clock menu more-arrow no yes mobile

Filed under:

The College Crosse Party: 5 Reasons Why We Should Remove Faceoffs.

Let's talk it out!!

Bill Streicher-USA TODAY Sports

A couple days ago we released our College Crosse Party Platform. Most of the ideas received UNIVERSAL support (or I'm just going to assume they did). There was one idea that received a bit of backlash, and that was our proposal to do away with faceoffs.

Since all of our readers are students of the game, there were many who noted that we already tried that idea and it crashed and burned. INDEED! In 1979, the NCAA did away with faceoffs. This was in part because 62% of coaches surveyed the season before responded in favor of removing faceoffs. The NCAA tried it in 1979, it was a disaster, and they switched back to normal for the 1980 season. Lacrosse Magazine did a piece on the failed '79 experiment back in 2014, which I highly encourage you all to read if you haven't already.

Now if you read the post, you will notice one thing: the NCAA ignored the rules committee's recommendation to put the ball on the restraining line after a goal and decided to place the ball on the midfield line.

The decision stemmed from a survey mailed to college coaches the season before. Sixty-two percent of coaches who responded voted to do away with the faceoff. But there was no clear majority on where the ball should be put back in play.

The area behind the goal got the most votes and the midfield the fewest.

The USILA rules and equipment committee, chaired at the time by Washington and Lee coach Jack Emmer, discussed the results and went with a compromise at the restraining line, which was their recommendation to the NCAA rules committee when it convened in June 1978.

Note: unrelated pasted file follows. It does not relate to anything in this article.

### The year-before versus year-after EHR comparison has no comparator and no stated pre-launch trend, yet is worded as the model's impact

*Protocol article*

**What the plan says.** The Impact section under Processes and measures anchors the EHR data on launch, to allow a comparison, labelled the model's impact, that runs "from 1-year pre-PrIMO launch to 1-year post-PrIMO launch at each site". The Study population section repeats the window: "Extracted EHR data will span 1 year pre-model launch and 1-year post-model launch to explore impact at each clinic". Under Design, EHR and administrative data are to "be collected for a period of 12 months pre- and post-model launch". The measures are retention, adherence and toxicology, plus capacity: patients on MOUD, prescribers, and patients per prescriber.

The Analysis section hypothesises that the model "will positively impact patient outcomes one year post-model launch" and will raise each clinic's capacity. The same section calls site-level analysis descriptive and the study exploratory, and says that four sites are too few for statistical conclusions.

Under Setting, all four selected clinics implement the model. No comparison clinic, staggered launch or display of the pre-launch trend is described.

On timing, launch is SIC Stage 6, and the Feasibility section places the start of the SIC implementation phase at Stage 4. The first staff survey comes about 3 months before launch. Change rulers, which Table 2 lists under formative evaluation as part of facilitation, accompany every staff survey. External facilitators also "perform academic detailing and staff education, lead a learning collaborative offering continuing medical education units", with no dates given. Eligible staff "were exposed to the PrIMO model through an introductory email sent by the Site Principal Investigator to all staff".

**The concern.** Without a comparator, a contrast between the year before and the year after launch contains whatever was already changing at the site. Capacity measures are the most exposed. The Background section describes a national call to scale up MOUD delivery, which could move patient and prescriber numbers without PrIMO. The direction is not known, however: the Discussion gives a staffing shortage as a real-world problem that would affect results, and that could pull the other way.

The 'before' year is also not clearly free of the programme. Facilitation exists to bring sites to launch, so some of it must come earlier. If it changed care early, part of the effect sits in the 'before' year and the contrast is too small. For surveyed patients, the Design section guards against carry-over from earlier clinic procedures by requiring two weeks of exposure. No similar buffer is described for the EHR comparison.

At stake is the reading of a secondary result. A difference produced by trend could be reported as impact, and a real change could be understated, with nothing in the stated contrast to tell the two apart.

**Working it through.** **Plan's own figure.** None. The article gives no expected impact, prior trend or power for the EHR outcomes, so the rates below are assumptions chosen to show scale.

Fearing that weak teams would be unable to clear the ball from their own end against quality opponents, the NCAA committee chose to put the ball at midfield after a goal.

(Ed. Note: Emphasis mine. This is another example why I am not in a rush for the NCAA to "fix" early recruiting.)

Now I suggested putting the ball at midfield after a score in the Platform. But College Crosse Party is a reasonable body and we are more than willing to negotiate on placement. (Ed. Note: You always start out big and then negotiate down. #ArtOfTheDeal) The important thing and something I think most reasonable people can agree on is that, even after years of tinkering and numerous rule changes, faceoffs are still a work in progress and not many people (besides ex-FOGO BALLERS) believe the problem has been solved. Below are some of the reasons why I think we should rethink faceoffs and not let something that happened 37 years ago stop us from thinking outside the box.

5 Reasons Why We Should Do Away With Faceoffs.

1. They are too time consuming: Let's be honest, from the time the ball goes in the net, to the next faceoff, can be at least a minute and a half, if not more, and that's not including post-goal celebrations by the offense. Getting the ball to midfield and everyone getting set for another faceoff is a waste of time and something that slows up the game. In a 12-13 game, that's nearly 40 minutes. For all its faults, the no faceoffs experiment significantly cut the average game time in 1979. So at least it had that going for it.